Current Population Trend:Decreasing
Additional data:
Number of mature individuals:3300-4000Continuing decline of mature individuals:Yes
Extreme fluctuations:NoPopulation severely fragmented:No
No. of subpopulations:1Continuing decline in subpopulations:Unknown
Extreme fluctuations in subpopulations:NoAll individuals in one subpopulation:Yes
No. of individuals in largest subpopulation:100

Habitat and Ecology [top]

Habitat and Ecology:It prefers high rainfall (>700 mm p.a.), sour and alpine grasslands, characterised by an absence of trees and a short, dense grass sward. It also occurs in lightly wooded and relatively arid country. It forages preferentially on recently burned ground, also using unburnt natural grassland, cultivated pastures, reaped maize fields and ploughed areas. It has a varied diet, mainly consisting of insects and other terrestrial invertebrates. It has high nesting success on safe, undisturbed cliffs.

Systems:Terrestrial
Continuing decline in area, extent and/or quality of habitat:Yes
Generation Length (years):10.1
Movement patterns:Not a Migrant
Congregatory:Congregatory (and dispersive)

Threats [top]

Major Threat(s): Threats include human interference with breeding colonies and habitat loss through commercial afforestation, intensive crop farming, open-cast mining, acid rain and dense human settlement. Climate change alone is projected to cause a decline in EOO of 20% by 2050 (Colyn et al. in prep.). Pesticide contamination is a potential threat as is exploitation for traditional medicinal/ceremonial purposes in Lesotho. Several predatory bird species have been recorded raiding colonies for adults and young. The species's habit of using electricity pylons as roost sites in certain areas results in some mortality from collisions with powerlines (van Rooyen 2005).

Conservation Actions [top]

Conservation Actions: Conservation Actions Underway
CITES Appendix II. It has full legal protection in South Africa where it breeds in several protected areas. In Swaziland, Malolotja Nature Reserve holds a breeding colony. In Lesotho, it is recorded from Setlabathebe National Park. Roosts on pylons result in both the mortality of some birds and faults in powerlines, thus it has been recommended that bird guards be installed on the most affected pylons and anti-collision devices be fitted to the earth wire near roost sites (van Rooyen 2005). Under the BirdLife South Africa Southern Bald Ibis Species Champion Project a number of colonies were monitored between 2007 and 2011 to assess population trends (Henderson 2015) and monitoring continues across a number of site in South Africa (R. Colyn in litt. 2016). Additionally, from July 2016, an educational awareness programme has been implemented across schools in South Africa in its core range to help reduce disturbance and the collecting of eggs and chicks (R. Colyn in litt. 2016). Also distribution studies (Colyn et al. in prep.) and studies into the home range, foraging and dispersal behaviour of this species, are underway (R. Colyn in litt. 2016). It is listed as Vulnerable in The 2015 Eskom Red Data Book of Birds of South Africa, Lesotho and Swaziland (Henderson 2015).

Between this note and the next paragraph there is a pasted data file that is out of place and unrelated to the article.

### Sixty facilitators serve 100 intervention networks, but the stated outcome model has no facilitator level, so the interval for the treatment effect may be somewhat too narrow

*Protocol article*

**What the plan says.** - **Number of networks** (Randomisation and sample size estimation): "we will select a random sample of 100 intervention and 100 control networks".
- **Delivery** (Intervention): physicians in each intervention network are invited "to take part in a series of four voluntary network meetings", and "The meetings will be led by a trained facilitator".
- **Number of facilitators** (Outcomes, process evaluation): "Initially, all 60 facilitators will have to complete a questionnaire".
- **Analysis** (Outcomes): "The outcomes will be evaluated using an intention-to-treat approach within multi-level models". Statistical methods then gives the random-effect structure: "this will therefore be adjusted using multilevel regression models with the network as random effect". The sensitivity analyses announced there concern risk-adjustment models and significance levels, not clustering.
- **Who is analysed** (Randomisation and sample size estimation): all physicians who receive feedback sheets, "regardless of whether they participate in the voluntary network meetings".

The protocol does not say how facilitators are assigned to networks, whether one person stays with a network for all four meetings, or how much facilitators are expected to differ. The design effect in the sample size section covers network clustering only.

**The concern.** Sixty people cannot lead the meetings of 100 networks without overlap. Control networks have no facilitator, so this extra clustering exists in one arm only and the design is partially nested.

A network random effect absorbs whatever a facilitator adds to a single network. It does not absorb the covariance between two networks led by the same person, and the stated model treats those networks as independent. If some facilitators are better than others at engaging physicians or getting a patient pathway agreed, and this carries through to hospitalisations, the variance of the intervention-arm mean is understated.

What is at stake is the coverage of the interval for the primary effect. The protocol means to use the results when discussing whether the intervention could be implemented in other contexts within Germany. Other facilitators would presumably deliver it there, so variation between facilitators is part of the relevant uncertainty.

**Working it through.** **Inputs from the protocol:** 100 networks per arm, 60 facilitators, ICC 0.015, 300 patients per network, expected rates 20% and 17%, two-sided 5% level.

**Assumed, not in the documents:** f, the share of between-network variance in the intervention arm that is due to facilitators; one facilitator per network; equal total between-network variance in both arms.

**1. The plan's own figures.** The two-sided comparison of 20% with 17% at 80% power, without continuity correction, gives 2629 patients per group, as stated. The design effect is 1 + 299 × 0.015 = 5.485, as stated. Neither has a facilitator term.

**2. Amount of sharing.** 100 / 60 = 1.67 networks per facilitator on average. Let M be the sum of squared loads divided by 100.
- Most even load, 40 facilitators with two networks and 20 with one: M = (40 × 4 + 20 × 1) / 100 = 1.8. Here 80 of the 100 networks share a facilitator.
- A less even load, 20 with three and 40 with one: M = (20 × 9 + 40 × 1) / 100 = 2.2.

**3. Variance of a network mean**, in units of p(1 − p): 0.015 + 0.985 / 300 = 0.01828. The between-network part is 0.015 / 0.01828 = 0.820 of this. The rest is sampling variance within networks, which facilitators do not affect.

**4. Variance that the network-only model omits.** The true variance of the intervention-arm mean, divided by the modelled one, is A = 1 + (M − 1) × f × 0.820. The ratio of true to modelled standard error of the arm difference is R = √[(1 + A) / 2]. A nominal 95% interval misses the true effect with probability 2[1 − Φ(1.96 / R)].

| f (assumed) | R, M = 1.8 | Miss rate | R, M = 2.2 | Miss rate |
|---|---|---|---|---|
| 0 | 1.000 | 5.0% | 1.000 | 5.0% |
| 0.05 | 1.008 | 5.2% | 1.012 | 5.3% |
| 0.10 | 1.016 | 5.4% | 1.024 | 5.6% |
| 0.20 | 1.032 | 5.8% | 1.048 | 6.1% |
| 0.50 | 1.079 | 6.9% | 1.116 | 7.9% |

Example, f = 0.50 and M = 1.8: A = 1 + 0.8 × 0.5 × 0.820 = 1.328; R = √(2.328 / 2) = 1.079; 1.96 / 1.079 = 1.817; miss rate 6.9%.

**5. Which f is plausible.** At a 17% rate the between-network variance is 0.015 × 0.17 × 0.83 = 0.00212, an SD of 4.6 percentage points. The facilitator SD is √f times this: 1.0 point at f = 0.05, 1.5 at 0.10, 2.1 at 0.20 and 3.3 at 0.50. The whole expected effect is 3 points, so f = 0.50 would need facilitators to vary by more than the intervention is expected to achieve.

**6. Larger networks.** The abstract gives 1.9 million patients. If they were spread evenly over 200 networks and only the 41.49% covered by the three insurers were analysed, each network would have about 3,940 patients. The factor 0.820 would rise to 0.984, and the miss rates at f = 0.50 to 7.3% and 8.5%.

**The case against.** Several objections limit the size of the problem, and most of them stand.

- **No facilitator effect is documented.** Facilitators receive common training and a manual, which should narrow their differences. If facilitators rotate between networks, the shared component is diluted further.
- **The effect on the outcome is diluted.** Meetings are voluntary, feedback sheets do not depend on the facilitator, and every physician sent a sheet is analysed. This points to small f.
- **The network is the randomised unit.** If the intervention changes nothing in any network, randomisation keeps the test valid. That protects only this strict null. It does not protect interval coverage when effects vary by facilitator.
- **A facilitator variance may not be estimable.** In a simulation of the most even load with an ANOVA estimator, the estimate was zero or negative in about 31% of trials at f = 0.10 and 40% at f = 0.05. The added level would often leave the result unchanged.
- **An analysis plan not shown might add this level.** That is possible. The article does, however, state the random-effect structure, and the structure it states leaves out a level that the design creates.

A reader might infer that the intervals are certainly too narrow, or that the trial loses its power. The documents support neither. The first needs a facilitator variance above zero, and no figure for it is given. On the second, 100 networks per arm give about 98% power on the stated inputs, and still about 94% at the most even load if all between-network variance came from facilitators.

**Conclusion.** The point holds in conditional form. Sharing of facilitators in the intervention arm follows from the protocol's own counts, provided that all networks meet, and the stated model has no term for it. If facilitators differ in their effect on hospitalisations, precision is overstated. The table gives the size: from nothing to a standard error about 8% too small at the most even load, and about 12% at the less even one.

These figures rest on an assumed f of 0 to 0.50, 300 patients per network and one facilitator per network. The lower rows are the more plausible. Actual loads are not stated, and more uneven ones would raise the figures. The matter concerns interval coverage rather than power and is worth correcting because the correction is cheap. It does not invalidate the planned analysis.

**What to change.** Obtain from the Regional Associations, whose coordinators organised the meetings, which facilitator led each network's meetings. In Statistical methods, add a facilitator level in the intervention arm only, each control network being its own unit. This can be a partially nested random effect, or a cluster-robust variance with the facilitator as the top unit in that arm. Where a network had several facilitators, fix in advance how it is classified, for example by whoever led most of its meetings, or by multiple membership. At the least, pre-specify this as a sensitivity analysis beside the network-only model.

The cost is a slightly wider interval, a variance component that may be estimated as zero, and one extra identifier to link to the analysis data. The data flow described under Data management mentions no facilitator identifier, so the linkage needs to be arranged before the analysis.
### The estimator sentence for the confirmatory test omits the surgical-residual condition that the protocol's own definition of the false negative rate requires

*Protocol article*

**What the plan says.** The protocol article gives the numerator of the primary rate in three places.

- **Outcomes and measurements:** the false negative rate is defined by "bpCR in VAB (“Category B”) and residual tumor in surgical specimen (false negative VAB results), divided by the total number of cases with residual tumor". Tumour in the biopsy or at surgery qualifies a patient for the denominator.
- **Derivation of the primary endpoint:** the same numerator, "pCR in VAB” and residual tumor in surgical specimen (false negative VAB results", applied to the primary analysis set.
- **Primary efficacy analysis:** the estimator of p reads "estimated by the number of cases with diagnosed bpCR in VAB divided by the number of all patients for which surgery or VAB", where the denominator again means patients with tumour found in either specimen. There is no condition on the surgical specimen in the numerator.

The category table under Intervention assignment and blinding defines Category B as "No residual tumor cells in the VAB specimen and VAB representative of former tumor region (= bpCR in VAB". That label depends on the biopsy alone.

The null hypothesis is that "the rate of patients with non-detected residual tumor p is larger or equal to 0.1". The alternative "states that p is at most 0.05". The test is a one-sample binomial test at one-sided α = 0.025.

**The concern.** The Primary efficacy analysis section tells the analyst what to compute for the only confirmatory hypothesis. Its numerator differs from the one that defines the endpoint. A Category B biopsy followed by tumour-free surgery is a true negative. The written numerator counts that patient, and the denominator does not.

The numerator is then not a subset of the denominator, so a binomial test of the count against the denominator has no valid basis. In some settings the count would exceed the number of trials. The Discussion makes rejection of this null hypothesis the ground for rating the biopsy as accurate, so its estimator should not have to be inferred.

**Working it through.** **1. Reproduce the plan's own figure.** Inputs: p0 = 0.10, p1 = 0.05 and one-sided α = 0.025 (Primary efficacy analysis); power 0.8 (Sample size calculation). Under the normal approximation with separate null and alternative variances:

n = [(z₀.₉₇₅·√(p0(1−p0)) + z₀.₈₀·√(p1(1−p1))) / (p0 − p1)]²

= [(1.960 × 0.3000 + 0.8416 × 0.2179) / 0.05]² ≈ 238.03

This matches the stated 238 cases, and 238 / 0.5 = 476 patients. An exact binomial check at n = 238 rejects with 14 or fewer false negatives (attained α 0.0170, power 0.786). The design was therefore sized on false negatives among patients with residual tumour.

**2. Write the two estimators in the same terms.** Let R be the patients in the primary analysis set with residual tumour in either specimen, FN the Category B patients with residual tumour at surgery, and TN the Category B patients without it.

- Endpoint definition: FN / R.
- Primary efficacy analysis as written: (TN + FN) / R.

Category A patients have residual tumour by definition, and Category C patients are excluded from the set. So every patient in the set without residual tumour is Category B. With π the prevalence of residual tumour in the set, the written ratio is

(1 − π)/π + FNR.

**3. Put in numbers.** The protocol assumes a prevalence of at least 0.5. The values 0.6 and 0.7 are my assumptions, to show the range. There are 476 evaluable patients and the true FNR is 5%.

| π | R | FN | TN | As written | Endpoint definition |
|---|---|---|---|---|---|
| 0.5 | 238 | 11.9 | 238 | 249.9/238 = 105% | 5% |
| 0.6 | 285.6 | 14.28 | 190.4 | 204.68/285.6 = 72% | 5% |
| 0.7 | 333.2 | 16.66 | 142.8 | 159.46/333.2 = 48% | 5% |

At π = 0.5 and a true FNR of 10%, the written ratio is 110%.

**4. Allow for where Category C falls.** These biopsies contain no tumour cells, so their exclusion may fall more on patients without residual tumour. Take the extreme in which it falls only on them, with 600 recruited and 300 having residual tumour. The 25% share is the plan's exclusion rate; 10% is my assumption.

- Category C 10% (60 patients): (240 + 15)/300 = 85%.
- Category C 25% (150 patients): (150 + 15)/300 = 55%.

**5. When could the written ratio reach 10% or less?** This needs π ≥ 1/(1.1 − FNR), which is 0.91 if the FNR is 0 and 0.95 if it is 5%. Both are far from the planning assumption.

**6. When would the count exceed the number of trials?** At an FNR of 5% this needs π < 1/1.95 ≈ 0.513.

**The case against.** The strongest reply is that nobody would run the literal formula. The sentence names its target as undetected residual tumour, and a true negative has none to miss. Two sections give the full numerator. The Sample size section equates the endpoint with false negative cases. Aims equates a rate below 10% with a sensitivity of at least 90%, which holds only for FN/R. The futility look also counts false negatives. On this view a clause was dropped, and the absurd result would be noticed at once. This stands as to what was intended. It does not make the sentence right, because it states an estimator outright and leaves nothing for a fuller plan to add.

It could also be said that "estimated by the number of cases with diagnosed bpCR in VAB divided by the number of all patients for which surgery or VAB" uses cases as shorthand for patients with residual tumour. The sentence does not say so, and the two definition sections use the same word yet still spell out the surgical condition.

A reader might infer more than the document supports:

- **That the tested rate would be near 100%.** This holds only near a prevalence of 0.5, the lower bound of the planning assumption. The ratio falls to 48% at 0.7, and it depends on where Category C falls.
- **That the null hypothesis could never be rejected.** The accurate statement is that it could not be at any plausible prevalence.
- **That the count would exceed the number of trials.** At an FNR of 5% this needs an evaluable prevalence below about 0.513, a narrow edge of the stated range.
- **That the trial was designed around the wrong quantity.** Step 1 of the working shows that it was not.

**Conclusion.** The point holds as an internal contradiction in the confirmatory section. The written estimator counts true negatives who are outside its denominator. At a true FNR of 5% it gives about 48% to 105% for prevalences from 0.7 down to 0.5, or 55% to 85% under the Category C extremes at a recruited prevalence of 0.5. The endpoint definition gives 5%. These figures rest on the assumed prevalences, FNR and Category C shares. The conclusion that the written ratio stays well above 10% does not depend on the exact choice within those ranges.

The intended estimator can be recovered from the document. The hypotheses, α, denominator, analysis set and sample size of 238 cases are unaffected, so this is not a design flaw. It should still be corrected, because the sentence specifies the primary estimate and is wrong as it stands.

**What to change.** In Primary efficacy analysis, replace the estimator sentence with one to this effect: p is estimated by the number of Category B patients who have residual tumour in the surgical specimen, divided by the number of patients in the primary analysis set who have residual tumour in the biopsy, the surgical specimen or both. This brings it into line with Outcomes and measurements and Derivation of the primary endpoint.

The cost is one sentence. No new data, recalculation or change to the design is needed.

Conservation Actions Proposed
Conduct surveys to assess its status in Lesotho. Initiate range-wide monitoring to help clarify population trends. Protect as many of the larger breeding colonies and feeding areas as possible. Provide incentives for adopting ibis-favourable farming practices. Assess the impact of fitting bird guards and anti-collision devices to powerlines. Assess and compile best practice grassland management guidelines for high altitude areas in southern Africa (R. Colyn in litt. 2016). Conduct studies to assess the impact of agricultural pesticide use on resident Southern Bald Ibis (R. Colyn in litt. 2016).


Citation: BirdLife International. 2016. Geronticus calvus. The IUCN Red List of Threatened Species 2016: e.T22697496A93617026. . Downloaded on 18 December 2017.